Operation Safe Driver Week is underway in Kansas
TOPEKA – Drivers on the nation’s highways may find themselves under the watchful eye of law enforcement a little more than usual this week. Operation Safe Driver Week is being observed July 10-16.
The goal of the yearly observance, started by the Commercial Vehicle Safety Alliance (CVSA), is to reduce the number of crashes involving commercial trucks through education, traffic enforcement strategies and interactions with law enforcement. However, any driver, regardless of whether they are driving a big rig or a passenger vehicle will be cited if dangerous driving such as speeding, distracted driving, following too closely, improper lane change, drunk or drugged driving is observed.
Special investigators with the Kansas Corporation Commission (KCC), which regulates motor carriers in the state, are teaming up with Kansas Highway Patrol Troopers and Federal Motor Carrier Safety Administration Investigators to conduct inspections at weigh stations located in several locations in the state.. At the weigh stations, they will also be talking to motor carriers about the need to focus on improving their driving routines when sharing the road with others.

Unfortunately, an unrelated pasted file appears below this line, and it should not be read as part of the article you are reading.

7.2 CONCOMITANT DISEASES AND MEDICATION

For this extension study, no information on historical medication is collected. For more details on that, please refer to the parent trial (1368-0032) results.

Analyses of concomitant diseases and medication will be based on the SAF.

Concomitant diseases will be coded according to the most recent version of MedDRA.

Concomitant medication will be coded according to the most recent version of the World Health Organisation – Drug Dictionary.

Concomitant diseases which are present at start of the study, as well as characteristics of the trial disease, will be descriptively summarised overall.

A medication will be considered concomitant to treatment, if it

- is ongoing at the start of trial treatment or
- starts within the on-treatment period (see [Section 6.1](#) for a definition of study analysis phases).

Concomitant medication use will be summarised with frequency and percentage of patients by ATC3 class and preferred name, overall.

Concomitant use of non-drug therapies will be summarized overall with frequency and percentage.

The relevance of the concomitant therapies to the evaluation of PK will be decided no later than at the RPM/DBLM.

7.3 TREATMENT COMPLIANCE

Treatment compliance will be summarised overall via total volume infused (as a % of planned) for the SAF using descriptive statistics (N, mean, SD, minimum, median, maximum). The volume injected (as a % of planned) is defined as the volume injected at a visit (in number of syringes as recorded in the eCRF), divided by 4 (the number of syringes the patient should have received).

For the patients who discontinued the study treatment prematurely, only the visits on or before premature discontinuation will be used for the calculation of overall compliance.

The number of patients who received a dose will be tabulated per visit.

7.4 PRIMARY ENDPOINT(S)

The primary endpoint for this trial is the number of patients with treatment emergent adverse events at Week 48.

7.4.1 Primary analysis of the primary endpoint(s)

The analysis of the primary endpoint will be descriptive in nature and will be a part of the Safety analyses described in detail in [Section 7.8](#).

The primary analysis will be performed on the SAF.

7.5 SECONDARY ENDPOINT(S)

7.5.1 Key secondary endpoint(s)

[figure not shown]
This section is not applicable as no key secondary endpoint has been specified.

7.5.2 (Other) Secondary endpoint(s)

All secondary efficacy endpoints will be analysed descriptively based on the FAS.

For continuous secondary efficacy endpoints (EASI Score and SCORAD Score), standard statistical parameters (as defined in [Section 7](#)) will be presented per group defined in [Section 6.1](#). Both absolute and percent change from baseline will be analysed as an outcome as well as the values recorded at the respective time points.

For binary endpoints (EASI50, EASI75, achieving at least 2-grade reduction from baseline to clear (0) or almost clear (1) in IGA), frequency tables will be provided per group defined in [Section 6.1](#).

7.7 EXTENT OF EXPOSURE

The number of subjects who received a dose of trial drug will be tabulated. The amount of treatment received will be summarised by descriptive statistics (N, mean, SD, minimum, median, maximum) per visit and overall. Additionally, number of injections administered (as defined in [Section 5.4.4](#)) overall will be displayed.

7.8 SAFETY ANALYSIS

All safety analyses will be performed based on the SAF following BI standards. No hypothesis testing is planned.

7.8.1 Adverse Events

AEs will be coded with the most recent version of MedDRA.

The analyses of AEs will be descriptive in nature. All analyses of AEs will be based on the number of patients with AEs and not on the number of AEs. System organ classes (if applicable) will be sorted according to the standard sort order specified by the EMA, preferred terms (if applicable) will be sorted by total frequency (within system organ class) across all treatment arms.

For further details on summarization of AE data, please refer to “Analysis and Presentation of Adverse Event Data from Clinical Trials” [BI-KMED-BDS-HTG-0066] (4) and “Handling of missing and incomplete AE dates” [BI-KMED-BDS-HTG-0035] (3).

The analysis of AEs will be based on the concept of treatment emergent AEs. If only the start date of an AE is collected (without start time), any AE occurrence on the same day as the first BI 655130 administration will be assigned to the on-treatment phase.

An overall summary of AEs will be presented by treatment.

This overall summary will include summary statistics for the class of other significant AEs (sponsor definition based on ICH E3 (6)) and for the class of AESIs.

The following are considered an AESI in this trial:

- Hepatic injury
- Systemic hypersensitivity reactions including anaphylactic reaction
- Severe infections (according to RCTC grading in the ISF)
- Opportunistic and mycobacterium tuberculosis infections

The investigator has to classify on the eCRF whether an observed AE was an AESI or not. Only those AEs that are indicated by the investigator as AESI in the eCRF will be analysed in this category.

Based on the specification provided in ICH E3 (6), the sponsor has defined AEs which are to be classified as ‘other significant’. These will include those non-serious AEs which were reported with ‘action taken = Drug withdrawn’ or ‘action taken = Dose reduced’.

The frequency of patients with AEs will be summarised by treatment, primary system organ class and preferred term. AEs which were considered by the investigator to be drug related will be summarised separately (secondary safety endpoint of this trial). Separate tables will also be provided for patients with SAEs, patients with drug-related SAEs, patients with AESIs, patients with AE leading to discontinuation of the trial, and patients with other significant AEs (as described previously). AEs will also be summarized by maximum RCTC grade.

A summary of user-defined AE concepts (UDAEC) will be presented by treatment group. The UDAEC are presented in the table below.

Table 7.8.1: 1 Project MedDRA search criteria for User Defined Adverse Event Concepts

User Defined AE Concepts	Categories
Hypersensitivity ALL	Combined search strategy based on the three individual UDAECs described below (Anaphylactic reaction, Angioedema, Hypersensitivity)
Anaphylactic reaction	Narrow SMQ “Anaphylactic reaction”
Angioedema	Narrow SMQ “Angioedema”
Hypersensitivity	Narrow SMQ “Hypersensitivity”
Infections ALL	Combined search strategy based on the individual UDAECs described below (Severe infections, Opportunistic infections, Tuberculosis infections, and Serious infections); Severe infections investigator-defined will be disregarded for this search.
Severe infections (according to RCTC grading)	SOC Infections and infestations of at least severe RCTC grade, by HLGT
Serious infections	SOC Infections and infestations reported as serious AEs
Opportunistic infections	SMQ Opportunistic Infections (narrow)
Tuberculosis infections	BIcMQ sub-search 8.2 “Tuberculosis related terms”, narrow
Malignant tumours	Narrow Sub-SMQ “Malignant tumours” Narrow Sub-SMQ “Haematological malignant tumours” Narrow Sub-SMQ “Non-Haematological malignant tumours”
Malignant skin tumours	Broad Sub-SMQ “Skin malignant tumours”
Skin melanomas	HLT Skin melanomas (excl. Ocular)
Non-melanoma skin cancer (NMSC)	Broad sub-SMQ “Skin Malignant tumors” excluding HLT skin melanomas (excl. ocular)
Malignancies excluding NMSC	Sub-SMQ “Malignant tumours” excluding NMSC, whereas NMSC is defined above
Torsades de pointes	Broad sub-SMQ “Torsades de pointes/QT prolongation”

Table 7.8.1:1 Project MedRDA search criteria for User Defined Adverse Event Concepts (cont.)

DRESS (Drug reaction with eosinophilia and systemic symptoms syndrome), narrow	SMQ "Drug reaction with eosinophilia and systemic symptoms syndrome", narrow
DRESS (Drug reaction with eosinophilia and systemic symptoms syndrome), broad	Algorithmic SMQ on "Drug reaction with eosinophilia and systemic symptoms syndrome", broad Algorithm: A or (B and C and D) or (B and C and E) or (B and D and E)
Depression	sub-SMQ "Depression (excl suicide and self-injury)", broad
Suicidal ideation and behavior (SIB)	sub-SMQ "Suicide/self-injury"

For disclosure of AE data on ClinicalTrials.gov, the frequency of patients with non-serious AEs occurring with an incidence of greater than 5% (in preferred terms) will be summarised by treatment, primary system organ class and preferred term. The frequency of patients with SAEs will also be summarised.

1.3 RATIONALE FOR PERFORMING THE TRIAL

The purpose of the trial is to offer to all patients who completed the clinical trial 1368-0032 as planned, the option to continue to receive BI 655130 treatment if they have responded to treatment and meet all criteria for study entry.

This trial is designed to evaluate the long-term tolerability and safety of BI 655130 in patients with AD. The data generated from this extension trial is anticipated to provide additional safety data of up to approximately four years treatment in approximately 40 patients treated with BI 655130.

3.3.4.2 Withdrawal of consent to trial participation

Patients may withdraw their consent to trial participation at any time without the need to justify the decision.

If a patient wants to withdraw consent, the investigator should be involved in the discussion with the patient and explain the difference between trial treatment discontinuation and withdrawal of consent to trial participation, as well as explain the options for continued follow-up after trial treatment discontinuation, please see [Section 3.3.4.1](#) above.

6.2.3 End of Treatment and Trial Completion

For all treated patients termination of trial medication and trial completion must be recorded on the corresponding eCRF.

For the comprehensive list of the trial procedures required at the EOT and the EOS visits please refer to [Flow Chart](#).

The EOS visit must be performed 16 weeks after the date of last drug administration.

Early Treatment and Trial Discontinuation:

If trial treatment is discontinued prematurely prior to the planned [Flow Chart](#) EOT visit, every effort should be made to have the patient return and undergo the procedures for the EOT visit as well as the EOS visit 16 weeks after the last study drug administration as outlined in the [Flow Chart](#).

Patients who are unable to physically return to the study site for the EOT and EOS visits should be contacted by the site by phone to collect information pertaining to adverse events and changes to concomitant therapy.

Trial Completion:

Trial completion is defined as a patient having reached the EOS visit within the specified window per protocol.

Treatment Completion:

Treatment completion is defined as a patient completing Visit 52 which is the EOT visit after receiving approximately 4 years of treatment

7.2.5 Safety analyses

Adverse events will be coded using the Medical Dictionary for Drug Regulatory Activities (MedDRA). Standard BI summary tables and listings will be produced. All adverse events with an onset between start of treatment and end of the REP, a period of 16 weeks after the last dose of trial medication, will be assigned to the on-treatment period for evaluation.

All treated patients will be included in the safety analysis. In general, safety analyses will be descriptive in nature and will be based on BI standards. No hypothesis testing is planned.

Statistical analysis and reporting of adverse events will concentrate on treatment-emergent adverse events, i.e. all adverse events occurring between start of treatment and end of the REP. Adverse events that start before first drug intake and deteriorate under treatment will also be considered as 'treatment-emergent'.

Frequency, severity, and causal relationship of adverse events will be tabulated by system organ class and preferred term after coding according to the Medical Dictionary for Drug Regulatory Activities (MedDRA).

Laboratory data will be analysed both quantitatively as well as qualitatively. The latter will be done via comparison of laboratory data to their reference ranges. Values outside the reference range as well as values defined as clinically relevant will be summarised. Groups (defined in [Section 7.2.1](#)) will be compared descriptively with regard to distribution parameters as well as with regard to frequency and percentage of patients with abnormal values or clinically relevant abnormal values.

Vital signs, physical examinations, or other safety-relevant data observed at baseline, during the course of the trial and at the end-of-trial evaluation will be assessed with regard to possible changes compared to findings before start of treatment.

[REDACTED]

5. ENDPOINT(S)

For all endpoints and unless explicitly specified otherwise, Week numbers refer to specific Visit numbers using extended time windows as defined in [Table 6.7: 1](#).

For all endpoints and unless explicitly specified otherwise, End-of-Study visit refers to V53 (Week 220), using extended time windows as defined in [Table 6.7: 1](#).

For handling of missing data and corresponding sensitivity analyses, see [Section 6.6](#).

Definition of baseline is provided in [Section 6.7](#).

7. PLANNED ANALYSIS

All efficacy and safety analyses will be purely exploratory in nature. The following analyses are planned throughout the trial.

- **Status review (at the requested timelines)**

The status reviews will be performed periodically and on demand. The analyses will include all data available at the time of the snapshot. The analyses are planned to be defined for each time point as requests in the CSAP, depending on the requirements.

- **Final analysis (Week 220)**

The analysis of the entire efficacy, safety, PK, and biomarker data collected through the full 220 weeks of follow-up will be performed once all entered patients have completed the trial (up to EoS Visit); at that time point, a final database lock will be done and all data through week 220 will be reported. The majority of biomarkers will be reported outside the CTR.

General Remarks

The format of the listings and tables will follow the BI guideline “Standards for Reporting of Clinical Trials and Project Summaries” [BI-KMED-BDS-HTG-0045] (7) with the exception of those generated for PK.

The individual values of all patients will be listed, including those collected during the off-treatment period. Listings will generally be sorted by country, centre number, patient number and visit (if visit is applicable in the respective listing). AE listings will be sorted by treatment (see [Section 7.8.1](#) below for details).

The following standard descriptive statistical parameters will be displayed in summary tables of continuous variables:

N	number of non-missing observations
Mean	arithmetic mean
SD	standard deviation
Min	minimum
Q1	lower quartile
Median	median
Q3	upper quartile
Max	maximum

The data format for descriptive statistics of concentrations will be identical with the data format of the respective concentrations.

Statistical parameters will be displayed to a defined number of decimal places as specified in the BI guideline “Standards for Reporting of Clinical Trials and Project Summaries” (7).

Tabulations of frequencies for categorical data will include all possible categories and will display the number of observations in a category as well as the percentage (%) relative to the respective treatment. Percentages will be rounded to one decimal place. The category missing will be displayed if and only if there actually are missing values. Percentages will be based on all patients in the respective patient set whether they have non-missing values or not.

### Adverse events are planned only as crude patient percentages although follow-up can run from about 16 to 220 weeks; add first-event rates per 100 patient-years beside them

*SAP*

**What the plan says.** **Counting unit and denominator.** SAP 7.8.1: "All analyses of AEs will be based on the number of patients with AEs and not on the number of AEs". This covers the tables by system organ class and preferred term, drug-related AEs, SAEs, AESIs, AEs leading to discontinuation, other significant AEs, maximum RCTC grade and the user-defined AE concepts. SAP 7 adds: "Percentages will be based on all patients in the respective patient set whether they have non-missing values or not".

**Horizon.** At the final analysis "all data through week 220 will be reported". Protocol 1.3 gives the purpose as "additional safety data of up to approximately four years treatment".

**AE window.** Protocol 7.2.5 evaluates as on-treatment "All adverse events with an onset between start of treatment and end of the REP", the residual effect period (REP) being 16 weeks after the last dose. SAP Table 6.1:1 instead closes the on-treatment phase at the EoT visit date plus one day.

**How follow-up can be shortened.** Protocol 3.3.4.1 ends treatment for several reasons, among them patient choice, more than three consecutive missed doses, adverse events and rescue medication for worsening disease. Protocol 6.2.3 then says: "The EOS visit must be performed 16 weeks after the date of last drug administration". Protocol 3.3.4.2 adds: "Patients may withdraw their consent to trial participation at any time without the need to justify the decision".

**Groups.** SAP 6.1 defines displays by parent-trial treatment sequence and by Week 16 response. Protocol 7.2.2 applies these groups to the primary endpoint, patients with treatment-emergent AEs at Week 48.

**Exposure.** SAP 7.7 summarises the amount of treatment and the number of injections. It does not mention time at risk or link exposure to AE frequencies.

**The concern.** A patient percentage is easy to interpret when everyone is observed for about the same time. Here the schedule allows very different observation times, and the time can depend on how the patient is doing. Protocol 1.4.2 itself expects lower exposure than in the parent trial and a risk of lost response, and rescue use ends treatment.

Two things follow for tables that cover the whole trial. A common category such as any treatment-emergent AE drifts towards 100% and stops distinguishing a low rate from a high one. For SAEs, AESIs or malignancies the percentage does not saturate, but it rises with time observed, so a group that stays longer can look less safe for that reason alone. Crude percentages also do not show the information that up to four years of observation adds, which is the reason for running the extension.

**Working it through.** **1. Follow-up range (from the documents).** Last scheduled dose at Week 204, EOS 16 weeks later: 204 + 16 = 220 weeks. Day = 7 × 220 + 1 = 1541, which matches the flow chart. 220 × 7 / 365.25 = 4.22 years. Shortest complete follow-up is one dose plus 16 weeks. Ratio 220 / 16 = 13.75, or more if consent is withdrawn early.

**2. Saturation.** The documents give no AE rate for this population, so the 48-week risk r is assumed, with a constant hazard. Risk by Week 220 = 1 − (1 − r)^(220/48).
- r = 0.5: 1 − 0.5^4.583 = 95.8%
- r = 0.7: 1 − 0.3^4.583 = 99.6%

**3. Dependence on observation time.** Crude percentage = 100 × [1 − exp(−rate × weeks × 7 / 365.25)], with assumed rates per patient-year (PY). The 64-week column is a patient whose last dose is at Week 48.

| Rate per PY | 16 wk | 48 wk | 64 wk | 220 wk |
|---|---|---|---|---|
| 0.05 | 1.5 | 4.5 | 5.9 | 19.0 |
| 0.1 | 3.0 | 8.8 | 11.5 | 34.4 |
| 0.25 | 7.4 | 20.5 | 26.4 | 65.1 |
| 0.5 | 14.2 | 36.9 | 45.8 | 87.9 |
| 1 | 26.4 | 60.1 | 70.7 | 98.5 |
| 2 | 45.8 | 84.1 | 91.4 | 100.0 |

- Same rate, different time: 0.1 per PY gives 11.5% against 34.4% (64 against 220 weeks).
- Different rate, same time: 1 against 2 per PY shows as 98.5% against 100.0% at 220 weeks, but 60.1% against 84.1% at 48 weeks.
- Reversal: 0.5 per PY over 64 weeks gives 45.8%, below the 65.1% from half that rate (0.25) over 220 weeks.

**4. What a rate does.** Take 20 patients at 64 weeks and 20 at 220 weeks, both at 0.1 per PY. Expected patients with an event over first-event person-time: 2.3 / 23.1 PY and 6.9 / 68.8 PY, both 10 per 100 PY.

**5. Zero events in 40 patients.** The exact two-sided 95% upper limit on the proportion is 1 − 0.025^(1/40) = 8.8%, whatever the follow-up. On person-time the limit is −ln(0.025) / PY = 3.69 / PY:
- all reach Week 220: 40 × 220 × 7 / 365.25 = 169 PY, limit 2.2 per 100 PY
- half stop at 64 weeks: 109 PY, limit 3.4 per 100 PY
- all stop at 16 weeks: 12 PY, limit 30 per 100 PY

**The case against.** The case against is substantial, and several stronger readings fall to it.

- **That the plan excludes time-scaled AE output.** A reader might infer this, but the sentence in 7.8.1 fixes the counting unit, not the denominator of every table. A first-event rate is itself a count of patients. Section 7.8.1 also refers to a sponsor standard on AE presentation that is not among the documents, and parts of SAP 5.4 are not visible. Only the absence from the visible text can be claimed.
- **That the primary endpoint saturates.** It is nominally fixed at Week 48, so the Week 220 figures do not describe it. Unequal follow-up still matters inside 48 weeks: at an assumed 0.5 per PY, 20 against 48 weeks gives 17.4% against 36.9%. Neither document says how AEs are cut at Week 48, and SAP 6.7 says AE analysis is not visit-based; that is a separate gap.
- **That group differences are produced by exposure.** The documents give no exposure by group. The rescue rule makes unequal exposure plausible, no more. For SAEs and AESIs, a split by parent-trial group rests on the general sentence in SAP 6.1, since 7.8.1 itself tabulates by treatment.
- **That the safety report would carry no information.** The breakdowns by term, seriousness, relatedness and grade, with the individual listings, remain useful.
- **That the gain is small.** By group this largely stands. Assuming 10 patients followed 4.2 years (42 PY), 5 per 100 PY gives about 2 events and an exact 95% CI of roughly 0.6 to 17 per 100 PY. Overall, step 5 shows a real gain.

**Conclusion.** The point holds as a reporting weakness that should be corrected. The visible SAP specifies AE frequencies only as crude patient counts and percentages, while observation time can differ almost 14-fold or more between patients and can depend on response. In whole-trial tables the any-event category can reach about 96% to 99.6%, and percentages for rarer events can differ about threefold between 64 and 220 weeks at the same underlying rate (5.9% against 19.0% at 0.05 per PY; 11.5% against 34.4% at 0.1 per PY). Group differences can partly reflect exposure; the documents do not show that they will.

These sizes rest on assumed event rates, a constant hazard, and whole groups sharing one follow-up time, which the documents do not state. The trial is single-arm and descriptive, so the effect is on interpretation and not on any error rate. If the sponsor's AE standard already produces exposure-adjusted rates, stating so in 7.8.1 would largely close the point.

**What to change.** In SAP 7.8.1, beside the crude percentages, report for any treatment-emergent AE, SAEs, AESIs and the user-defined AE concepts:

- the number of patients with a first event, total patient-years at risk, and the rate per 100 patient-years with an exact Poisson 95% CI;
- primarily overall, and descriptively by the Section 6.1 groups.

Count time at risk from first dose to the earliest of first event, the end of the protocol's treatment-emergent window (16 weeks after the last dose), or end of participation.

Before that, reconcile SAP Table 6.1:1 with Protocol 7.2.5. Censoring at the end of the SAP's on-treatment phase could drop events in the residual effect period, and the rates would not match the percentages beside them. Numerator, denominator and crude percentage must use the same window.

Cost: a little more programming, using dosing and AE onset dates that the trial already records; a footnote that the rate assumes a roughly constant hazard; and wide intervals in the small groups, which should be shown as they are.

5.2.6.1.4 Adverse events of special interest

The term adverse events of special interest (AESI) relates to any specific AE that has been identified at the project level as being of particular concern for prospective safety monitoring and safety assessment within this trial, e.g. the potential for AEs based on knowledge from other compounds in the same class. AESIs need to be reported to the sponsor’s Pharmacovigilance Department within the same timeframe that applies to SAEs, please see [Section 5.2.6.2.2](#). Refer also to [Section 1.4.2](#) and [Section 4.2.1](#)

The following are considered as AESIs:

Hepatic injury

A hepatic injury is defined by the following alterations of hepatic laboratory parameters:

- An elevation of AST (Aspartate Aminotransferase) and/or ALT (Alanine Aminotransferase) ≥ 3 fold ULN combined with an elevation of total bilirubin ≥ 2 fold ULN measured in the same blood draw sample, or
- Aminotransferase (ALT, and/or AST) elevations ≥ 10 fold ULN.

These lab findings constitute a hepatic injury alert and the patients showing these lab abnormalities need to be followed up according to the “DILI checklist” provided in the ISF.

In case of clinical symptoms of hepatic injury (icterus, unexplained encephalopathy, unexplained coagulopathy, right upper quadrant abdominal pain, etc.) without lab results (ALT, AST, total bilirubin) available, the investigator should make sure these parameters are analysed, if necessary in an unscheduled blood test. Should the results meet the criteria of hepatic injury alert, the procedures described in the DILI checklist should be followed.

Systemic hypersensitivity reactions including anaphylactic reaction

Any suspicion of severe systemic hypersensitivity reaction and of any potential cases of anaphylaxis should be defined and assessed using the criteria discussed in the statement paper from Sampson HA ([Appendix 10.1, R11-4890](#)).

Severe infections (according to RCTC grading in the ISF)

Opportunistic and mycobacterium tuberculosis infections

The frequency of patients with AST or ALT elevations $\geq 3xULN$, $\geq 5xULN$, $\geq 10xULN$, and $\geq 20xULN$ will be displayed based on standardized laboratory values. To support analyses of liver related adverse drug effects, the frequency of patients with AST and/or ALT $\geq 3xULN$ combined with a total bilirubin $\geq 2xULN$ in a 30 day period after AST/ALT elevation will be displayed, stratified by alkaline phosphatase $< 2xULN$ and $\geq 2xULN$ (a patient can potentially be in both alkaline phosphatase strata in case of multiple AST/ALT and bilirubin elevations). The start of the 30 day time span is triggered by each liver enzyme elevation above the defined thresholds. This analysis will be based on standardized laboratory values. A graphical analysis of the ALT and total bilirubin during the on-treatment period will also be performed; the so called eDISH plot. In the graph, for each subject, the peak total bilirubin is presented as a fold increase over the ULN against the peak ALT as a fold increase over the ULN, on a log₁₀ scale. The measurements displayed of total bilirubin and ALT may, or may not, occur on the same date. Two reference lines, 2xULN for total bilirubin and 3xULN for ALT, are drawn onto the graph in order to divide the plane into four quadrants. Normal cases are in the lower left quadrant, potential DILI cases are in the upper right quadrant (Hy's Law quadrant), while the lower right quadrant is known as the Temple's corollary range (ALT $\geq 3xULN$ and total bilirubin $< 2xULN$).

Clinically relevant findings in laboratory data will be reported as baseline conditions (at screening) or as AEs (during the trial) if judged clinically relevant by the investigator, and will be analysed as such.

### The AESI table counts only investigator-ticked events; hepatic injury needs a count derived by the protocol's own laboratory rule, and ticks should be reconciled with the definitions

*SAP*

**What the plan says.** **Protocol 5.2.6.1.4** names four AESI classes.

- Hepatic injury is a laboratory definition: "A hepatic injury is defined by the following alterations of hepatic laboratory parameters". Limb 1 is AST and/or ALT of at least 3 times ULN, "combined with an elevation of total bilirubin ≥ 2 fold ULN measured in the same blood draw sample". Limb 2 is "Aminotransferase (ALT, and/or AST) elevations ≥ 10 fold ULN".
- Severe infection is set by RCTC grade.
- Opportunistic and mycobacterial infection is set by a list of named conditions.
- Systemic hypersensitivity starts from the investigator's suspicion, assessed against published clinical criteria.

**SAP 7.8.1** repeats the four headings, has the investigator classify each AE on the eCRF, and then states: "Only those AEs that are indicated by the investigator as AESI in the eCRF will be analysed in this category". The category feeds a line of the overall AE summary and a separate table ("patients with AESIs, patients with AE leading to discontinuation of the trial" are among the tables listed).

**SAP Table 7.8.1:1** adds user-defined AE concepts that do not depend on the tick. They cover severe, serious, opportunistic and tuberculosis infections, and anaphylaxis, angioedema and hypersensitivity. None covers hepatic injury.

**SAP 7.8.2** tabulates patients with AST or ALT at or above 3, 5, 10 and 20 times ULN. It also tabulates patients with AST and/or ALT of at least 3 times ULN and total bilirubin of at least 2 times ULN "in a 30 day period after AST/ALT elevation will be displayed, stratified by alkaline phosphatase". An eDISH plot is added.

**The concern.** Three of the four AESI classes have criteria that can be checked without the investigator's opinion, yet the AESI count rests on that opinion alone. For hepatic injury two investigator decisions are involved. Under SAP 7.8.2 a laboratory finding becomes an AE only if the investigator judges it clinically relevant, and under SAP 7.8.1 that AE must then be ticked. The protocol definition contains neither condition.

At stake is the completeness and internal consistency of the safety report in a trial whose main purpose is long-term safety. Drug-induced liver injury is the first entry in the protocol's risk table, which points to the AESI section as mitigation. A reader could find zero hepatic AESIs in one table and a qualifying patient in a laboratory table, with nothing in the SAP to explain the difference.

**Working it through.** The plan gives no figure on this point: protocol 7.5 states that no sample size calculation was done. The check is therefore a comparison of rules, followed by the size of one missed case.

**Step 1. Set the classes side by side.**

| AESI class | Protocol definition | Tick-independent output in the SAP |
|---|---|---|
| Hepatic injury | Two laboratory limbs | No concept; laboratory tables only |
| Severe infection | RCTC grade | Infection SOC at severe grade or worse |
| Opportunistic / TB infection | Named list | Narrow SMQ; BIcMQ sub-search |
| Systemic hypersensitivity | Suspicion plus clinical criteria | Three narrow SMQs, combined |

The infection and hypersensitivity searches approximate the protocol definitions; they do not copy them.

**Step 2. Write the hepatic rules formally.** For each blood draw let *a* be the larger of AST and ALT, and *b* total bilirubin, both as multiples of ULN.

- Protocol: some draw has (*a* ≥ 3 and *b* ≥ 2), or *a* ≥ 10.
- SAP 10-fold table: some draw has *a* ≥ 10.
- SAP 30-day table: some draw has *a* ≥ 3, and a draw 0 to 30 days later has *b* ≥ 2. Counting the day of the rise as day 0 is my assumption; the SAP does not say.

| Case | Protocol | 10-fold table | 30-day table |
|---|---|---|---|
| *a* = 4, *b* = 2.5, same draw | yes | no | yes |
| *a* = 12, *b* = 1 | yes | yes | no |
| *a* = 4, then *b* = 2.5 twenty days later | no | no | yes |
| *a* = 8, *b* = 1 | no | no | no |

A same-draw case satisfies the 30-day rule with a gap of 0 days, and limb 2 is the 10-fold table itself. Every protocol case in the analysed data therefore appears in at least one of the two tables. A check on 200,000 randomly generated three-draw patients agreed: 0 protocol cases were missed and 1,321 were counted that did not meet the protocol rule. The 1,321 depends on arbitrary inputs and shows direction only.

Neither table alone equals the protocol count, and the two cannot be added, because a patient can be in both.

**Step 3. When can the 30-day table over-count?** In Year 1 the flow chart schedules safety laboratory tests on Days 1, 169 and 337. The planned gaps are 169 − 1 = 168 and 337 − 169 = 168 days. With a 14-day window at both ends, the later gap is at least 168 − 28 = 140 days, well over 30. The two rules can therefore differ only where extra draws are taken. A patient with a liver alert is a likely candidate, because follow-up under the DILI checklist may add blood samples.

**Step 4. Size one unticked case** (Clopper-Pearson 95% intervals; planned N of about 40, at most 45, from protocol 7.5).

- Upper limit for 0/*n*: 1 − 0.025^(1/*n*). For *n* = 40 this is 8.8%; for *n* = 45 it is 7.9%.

“Last year there were a total of 52 fatal crashes involving CMV’s in Kansas, at this rate that number will be exceeded this year. Many of these crashes were the result of unsafe driving and poor decisions.
That is the purpose of these initiatives, to educate everyone to be safe when traveling on the highways, whether they are in a commercial or personal vehicle. We want everyone to arrive at their destination safely.” said Gary Davenport, KCC Deputy Director of Transportation.
The KCC offers some safety best practices for drivers to keep in mind when sharing the road with large trucks this summer.
- Give them space and maintain a safe following distance.
- Pass with care and don’t cut them off.
- Stay out of the blind spots – if you can’t see their mirrors, they can’t see you.
- Signal your intentions.
- Focus on driving, not your phone.
- Don’t drive fatigued.